For a brief moment we greeted those vaccines as our salvation from COVID-19, scrambling for appointments and celebrating our jabs as liberation from masks, social distancing and lockdowns. But then the realization settled in that vaccination is medicine not magic.
The focus turned from the significant protections provided by the vaccines to their imperfections, culminating Saturday in a New York Post headline that read: “Stop Wasting Money Pushing COVID Booster.”
Dr. Joel Zinberg, a former Mount Sinai surgeon who served as an economic adviser to ex-President Donald Trump, complained that President Biden had pilfered – the good doctor’s word – millions of dollars meant for other pandemic relief to pay for what the president’s COVID adviser, Dr. Ashish Jha, calls a “six-week sprint” to juice the lackluster uptake of the new bivalent vaccines, which are designed to fight the newest strains.
Zinberg did not point out that Biden is taking the money because Congress refused to appropriate new funds for more vaccines. Instead, Zinberg argued that it is a waste to try to convince skeptical Americans to take jabs they no longer believe they need. Overcoming that skepticism is, of course, the core messaging of the President’s six-week sprint.
But behind this debate, such as it is, is a more basic question that has been answered for the first time by a group of researchers that included Dr. Dave Chokshi, the city’s former health commissioner:
“Did the economic savings accrued from reductions in COVID-19 cases, hospitalizations and deaths outweigh the investment in the COVID-19 vaccination program in New York City?”
For all our recent angst about vaccination, the answer, the researchers say, is unequivocally yes.
“Every $1 invested in the New York City vaccination campaign yielded an estimated $10.19 in cost savings from lower infection and mortality rates, fewer productivity losses, and averted health care use,” the researchers reported in JAMA Network Open, an online publication of the Journal of the American Medical Association.
The researchers, lead by Alison P. Galvani of the Yale School of Public Health, compared the first year of vaccination in New York City (December 14, 2021 to January 21, 2022) with what a computer model suggested would have happened without the vaccine.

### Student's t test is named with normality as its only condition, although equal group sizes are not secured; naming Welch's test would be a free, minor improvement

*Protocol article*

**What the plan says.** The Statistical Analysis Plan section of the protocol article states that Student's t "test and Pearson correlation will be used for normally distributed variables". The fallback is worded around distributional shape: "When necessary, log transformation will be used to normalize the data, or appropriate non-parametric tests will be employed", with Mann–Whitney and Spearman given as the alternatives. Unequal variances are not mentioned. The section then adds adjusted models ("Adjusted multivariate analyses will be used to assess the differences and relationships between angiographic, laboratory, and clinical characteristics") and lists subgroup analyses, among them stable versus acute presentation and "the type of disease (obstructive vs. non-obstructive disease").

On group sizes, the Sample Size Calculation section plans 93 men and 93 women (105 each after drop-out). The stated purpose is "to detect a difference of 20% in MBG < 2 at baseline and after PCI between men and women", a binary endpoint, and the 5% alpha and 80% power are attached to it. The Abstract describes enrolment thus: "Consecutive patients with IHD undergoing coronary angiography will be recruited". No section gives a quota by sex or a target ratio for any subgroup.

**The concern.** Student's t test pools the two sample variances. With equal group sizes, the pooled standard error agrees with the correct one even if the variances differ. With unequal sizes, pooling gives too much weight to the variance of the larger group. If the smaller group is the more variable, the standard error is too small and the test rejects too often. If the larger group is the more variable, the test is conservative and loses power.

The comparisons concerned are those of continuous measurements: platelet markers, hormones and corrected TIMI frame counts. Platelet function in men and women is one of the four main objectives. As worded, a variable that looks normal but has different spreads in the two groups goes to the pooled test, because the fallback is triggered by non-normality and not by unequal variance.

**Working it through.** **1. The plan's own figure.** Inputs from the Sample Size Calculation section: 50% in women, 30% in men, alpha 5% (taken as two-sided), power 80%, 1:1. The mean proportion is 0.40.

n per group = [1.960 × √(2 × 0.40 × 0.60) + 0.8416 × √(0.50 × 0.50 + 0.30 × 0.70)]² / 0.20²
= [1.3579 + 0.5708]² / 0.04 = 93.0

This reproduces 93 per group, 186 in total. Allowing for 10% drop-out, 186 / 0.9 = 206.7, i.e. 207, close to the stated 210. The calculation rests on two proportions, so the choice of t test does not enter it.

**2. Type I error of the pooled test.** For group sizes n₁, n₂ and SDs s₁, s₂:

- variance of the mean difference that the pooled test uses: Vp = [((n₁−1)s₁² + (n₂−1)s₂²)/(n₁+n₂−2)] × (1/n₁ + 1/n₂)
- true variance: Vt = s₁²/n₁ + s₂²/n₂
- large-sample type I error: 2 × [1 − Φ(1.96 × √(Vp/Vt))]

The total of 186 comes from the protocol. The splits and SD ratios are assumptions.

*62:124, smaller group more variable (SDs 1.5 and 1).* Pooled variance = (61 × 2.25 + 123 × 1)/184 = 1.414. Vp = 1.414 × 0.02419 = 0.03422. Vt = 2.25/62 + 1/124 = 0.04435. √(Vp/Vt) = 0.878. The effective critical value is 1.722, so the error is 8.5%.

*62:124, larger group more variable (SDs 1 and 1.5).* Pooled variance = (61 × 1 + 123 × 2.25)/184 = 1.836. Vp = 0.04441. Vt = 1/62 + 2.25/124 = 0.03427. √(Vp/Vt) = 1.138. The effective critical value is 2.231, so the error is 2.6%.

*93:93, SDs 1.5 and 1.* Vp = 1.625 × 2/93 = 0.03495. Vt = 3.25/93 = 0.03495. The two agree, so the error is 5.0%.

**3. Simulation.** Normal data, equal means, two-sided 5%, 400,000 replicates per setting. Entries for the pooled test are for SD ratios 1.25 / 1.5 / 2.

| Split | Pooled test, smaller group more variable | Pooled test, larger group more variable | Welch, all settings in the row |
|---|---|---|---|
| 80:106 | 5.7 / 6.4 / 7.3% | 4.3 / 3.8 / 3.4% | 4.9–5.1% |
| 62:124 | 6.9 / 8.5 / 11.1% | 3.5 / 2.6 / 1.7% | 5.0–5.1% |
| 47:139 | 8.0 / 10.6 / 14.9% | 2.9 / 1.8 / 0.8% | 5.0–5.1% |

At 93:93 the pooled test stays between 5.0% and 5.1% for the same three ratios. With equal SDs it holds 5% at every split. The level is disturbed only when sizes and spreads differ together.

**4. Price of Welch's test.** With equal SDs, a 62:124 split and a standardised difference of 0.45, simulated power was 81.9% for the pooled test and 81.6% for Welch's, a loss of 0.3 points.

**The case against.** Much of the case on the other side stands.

“New York City, an early epicenter of the pandemic, invested heavily in its COVID-19 vaccination campaign to mitigate the burden of disease outbreaks,” the researchers wrote. “Understanding the return on investment (ROI) of this campaign would provide insights into vaccination programs to curb future COVID-19 outbreaks.”
In other words, a direct answer to Zinberg’s complaint about President Biden’s current six-week vaccination sprint.
“Findings of this study suggest that COVID-19 vaccination in New York City was associated with reduction in severe outcomes and avoidance of substantial economic losses,” Galvani, Chokshi and their colleagues wrote.
“This significant ROI supports continued investment in improving vaccine uptake during the ongoing pandemic.”
Viruses Spreading Together
With COVID and other respiratory viruses all spreading together as we head into winter, the future of the vaccine effort is an immediate and urgent concern. Close to nine New Yorkers in ten have gotten at least an initial vaccine dose (98 percent in Manhattan). But the numbers fall precipitously from there. Only 40% have gotten any booster doses at all and fewer than one in ten have gotten the new booster, even though the city’s health department says “the updated bivalent boosters are the single greatest protection available to them in addition to the use of face coverings in crowded indoor settings and staying home when they are sick.”
The department said that reminding New Yorkers of this is their top priority this fall.
Obviously, the past is a less that perfect predictor of the future. The value of booster doses may not be the same as of the original inoculation series distributed during the period of the study.
Nevertheless, the study found that the value (the ROI, if you prefer) was very large.
The direct cost of the New York City vaccination campaign, the researchers reported, was $2.44 billion. They attributed an additional indirect cost of $2.39 billion due to time off from work to get vaccinated or recover from adverse reactions.
Value of Lives Saved
Despite the vaccination campaign, New York still had to spend $7.45 billion on direct health care costs to fight COVID, everything from ambulance runs to hospitalizations. But that paled to the $33 billion the researchers estimate would have been the health costs absent the protections of vaccination.
“Overall, vaccination was estimated to have averted $27.96 billion of additional direct and indirect health care costs that would have incurred without vaccination.”
The researchers also estimated the value of the lives saved, using a sometimes chilling but widely accepted actuarial measure. They estimated this savings at $26.27 billion dollars, which is how they got to every dollar spent on vaccination returned more than $10.
But even without including the imputed value of a human life, they noted, the ROI was still $4.27 for every dollar spent on vaccination.
“The New York City COVID-19 vaccination campaign was found to be associated with not only reduction in severe outcomes but also avoidance of substantial economic losses from high costs of health care and value of lives lost. This considerable ROI provides compelling evidence for the continued investment in improving vaccine uptake during the ongoing COVID-19 pandemic.”
“Overall, vaccination was estimated to have averted $27.96 billion of additional direct and indirect health care costs that would have incurred without vaccination.” From the JAMA Network Open report